Notes from the outdoors
A notebook of goings on around the Game Commission and Fish & Boat Commission:
Around the Game Commission
The Game Commission has tapped a familiar face – to Western Pennsylvania anyway – to fill one of its top spots in Harrisburg.
Matt Hough, director of the commission’s southwest region office in Bolivar, has been named as the commission’s newest deputy executive director for field operations. He takes the place of Mike Schmit, who recently retired.
Hough began his career with the commission in 1981 as a cadet. Upon graduation in 1982, he was assigned to serve as a wildlife conservation officer in Westmoreland County. He transferred to his native Washington County – he’s a graduate of Trinity High School — in 1986.
He was promoted to the regional office staff in 1992 and became regional director in 2003.
Hough currently lives in Johnstown. In his new job, which he is expected to begin the first week of July, Hough will oversee the day-to-day operations of the commission’s six regions.
The Game Commission has accepted a donation of 46 acres of land in Somerset County.
The property – located near state game land 93 in Shade Township – was offered by Waste Management Inc. That company will retain the oil and gas rights to the property. It agreed not to disturb the surface of the property to pursue those minerals, however.
Instead, if Waste Management goes after that oil or gas, it will drill under the property sideways from adjoining sites.
The deed transfer stipulates that the Game Commission is not responsible for the acid mine drainage discharge on the site. That discharge is being treated currently.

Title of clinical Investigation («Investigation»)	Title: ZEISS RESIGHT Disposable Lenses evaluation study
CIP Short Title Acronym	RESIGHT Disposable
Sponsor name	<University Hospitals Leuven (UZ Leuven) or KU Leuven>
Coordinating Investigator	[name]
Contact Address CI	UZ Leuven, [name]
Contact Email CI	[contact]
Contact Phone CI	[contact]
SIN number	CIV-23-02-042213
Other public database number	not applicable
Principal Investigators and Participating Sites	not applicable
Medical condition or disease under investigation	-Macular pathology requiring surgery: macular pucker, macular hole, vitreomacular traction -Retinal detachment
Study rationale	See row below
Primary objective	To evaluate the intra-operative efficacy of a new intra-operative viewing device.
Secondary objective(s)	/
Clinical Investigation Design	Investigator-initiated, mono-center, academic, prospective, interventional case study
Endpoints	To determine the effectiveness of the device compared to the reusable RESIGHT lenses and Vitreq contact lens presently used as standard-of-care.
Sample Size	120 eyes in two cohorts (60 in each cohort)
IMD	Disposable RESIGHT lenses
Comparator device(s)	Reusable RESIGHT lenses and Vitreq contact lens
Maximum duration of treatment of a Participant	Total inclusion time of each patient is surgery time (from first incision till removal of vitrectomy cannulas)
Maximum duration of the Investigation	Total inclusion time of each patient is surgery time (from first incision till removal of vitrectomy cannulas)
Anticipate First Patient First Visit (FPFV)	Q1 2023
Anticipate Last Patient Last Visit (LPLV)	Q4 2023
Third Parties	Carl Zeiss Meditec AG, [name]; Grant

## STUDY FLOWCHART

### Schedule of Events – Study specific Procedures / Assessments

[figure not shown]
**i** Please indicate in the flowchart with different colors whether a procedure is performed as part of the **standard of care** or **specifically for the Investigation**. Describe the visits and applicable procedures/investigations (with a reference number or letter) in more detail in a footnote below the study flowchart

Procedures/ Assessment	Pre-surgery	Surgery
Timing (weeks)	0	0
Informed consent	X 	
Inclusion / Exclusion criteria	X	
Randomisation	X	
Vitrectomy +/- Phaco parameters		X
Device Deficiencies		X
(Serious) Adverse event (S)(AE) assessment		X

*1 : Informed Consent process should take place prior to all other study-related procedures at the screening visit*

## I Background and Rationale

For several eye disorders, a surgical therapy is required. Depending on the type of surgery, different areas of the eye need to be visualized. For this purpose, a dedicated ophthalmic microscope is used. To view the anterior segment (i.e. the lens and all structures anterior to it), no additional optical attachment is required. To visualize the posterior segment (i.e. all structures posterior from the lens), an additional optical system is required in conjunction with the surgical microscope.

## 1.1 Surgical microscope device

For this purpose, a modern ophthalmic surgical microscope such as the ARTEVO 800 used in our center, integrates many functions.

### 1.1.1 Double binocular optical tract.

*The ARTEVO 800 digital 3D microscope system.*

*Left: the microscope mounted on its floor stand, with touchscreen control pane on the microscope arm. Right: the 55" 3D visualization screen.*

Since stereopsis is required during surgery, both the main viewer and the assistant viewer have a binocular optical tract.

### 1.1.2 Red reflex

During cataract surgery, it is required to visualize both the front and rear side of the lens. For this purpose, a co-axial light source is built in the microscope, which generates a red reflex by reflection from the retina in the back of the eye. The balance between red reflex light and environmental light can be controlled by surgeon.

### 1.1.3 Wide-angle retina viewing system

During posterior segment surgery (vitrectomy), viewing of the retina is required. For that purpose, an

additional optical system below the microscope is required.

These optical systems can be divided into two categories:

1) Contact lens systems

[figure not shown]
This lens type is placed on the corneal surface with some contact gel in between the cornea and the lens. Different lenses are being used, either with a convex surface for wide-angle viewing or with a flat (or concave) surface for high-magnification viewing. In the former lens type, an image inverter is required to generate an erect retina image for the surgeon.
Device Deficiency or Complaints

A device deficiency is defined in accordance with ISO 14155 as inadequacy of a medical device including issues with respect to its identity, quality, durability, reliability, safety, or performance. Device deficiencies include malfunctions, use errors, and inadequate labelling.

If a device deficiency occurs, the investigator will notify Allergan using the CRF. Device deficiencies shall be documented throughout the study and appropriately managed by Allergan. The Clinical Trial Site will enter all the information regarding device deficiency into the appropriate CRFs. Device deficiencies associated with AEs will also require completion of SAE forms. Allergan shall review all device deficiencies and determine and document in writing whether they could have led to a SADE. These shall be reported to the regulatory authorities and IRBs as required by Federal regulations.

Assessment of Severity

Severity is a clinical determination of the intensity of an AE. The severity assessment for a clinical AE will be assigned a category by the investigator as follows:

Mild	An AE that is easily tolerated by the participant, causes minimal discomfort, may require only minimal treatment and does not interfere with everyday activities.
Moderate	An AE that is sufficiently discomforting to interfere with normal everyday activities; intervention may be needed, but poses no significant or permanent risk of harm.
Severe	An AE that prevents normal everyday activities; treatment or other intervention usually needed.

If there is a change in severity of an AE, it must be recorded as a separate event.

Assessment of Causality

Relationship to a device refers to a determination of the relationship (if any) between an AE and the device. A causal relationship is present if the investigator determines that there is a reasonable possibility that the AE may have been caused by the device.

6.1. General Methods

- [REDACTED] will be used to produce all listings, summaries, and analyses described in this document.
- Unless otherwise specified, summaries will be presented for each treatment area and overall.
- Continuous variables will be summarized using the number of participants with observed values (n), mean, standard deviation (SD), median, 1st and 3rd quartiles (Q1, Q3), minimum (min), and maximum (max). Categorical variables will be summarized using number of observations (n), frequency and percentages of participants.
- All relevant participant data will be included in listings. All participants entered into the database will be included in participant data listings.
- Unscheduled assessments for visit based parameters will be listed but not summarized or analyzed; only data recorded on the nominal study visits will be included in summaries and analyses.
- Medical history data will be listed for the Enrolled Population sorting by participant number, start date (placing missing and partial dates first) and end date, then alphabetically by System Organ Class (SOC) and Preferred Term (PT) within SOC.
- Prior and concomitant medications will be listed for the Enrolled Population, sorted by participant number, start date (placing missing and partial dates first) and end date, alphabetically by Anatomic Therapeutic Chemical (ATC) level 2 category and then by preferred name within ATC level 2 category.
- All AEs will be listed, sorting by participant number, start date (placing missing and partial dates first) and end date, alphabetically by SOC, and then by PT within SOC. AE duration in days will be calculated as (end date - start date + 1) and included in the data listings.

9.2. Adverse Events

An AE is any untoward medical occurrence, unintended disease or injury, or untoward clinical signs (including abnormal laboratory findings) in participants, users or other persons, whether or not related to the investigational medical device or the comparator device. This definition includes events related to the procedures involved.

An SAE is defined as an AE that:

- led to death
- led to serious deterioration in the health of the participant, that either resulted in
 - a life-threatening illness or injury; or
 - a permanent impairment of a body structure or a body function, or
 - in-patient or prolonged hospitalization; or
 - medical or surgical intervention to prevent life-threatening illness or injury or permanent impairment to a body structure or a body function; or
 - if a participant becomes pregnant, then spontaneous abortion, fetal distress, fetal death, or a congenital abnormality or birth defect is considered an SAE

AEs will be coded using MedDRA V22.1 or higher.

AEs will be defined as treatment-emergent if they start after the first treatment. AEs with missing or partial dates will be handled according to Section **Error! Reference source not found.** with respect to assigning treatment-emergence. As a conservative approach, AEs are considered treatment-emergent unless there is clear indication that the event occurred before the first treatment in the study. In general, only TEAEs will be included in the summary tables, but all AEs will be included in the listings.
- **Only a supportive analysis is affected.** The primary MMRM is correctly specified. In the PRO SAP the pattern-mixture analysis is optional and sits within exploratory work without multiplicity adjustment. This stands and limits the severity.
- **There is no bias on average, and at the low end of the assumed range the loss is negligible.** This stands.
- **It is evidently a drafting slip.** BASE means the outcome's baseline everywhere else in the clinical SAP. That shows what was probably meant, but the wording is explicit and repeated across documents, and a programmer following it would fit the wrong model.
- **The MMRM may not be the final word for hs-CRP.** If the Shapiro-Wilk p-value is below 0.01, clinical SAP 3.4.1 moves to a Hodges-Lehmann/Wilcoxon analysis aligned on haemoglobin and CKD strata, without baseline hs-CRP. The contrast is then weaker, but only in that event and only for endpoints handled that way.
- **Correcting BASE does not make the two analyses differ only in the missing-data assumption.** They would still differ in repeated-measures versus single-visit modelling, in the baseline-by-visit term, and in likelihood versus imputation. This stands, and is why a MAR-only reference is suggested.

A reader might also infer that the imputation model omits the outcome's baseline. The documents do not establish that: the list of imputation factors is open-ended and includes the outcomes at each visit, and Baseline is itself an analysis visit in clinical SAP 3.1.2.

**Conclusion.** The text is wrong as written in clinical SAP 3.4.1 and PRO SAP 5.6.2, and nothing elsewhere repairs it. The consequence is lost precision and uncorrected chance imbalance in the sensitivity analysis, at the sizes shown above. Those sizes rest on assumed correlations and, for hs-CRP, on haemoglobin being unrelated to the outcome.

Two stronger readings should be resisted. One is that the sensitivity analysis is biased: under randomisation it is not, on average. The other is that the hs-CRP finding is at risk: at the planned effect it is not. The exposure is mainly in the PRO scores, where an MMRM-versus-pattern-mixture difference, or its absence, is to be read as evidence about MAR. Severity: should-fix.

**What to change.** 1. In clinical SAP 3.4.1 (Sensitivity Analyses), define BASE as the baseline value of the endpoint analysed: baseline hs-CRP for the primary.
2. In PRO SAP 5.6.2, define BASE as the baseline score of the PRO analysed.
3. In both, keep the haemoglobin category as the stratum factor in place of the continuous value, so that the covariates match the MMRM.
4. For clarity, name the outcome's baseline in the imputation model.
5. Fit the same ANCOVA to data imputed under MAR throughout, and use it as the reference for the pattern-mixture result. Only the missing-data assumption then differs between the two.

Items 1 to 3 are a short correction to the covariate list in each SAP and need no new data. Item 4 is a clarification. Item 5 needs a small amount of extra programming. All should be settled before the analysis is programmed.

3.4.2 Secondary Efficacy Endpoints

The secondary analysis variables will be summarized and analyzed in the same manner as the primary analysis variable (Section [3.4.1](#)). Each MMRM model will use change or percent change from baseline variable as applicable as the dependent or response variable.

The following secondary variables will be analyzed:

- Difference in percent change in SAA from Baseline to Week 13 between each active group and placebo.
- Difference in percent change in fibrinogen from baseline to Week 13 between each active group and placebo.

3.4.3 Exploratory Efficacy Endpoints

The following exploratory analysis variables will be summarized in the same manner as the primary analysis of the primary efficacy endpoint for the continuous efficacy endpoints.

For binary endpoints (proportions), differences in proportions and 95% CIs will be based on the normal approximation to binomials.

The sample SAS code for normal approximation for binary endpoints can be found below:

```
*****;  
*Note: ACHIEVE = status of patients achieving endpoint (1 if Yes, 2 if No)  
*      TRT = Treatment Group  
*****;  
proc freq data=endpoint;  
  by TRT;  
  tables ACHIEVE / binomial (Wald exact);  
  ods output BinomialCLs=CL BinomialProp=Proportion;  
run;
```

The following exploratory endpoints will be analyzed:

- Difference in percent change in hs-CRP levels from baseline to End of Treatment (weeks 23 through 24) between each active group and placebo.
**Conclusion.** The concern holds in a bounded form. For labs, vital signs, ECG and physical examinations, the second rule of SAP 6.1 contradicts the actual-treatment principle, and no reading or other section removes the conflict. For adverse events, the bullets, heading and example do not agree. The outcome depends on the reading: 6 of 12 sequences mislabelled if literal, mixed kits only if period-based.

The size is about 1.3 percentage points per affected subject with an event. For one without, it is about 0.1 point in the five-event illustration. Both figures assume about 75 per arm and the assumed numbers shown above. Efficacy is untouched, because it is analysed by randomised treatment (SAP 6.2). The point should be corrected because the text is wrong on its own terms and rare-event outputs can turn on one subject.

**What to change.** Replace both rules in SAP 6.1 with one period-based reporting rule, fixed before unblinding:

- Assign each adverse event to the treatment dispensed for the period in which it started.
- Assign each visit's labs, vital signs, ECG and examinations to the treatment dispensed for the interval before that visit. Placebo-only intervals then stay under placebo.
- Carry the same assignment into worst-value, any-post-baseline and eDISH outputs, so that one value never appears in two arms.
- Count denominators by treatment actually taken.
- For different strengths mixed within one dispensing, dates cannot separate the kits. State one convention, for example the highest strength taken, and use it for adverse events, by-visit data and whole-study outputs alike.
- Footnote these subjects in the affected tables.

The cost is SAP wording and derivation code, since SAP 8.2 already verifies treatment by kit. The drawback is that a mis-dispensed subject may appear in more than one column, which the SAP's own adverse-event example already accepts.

The land otherwise includes 18 acres of wetlands, 14 acres of conifer plantations and mixed northern hardwoods and 14 acres of grassland and agricultural fields.
Around the Fish & Boat Commission
The website protectyourwaters.com, developed to help anglers and boaters stop the spread of invasive species, is reminding fishermen that they should not dump leftover bait into the waters they fish at the end of the day.
Instead, it suggests killing minnows by dumping them on land far from the water’s edge. Crawfish should be crushed and nightcrawlers dumped into deep water.
The fishermen who target Peters Township Reservoir #2 in Washington County didn’t do that, it seems. When biologists surveyed the lake’s fish populations a few weeks ago, they found, for the first time, gizzard shad.
Native to some waters in the state, gizzard shad can now be found statewide because of being transported from lake to lake by bait fishermen. That can be bad.
Those in the Fish and Boat Commission’s area 8 office said that, in Peters Township Reservoir #2 in particular, the shad are competing with the panfish for food and depressing their numbers.
“The PFBC strongly encourages anglers not to release live bait into a lake when done fishing to prevent the spread of undesirable or Aquatic Invasive Species. The PFBC also discourages transfer of any fishes from one public water body to another as serious negative fish population impacts could occur,” reads a commission report on the survey.
The first brown trout eggs hatched in a Pennsylvania hatchery were those acquired from Germany and raised at Corry in 1886. Rainbow trout were first stocked in Pennsylvania in the Susquehanna River in the late 1880s. The commission finally had the capability to produce its own rainbow and brown trout eggs in 1938.
Want to know facts like that and more?
If so, check out the “History of the Management of Trout Fisheries in Pennsylvania” on the Fish and Boat Commission’s website . Available as a PDF file, the publication was just updated this month.
It details everything from the start of trout stocking in the state to management of wild and stocked populations today. There’s lots of information on current regulations, too.